FP TrendingJun 02, 2020 14:48:49 IST
New research has come up with surprising information regarding the mass extinction that occurred 215 million years ago.
It is a long-held belief that some strong change – a string of violent volcanic eruptions, climate change or an asteroid or comet – wiped out about 90 percent of the Earth’s species in the Triassic period but a recent study shows the reality is, in fact, a bit different.
Researchers from the University of Rhode Island (URI) conducted a complex quantitative analysis of the mass extinction and found that the disappearance of many species did not occur “suddenly or simultaneously”. This has now led to the negation of the earlier theories that the mass extinction was somehow related to one single catastrophic event.
The team of scientists and statisticians carried out paleontological fieldwork in sediments from 227 to 205 million years old in the Petrified Forest National Park in Arizona.
This global extinction of ancient Late Triassic vertebrates was never reconstructed “satisfactorily”, said David Fastovsky, the URI professor of Geosciences whose graduate student Reilly Hayes led the study. “Previous hypotheses seemed very nebulous because nobody had ever approached this problem – or any ancient mass extinction problem – in the quantitative way that we did,” he claimed.
This mass extinction is termed as the Adamanian-Revueltian turnover, which saw a “decline in diversity among crocodylian-line archosaurs and the extinction of several taxa (groups of one or more population)”. This had happened simultaneously with the “appearance or increase in abundance of other taxa”.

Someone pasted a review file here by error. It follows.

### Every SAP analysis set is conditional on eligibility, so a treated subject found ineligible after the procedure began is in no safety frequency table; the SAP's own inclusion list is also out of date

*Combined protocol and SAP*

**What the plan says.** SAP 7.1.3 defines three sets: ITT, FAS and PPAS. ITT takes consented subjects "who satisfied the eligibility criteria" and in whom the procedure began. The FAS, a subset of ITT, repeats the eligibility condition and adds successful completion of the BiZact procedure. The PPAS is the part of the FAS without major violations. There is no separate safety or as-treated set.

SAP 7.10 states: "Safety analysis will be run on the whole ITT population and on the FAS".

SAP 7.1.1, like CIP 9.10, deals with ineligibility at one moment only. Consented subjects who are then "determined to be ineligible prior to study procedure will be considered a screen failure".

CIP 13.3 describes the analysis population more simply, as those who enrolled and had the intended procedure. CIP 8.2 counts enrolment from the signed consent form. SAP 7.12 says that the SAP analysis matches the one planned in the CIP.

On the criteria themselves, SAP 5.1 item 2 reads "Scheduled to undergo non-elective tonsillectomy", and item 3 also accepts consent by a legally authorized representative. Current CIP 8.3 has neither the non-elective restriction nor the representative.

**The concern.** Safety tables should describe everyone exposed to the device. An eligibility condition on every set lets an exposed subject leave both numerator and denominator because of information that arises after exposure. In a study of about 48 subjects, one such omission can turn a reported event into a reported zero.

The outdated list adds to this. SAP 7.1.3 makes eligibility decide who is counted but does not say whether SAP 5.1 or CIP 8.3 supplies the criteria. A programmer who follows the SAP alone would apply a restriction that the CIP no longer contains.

“In the end, we concluded that neither the asteroid impact nor the climate change had anything to do with the extinction and that the extinction was certainly not as it had been described—abrupt and synchronous. In fact, it was diachronous and drawn-out,” Fastovsky concluded.
A statement from the university states that "The asteroid impact occurred 215.5 million years ago and the climate changes some three to five million years later." The researchers have shown that the extinction of these species took place over a prolonged period between 222 million and 212 million years ago.
The results of this study have been published in the April issue of the journal Geology.
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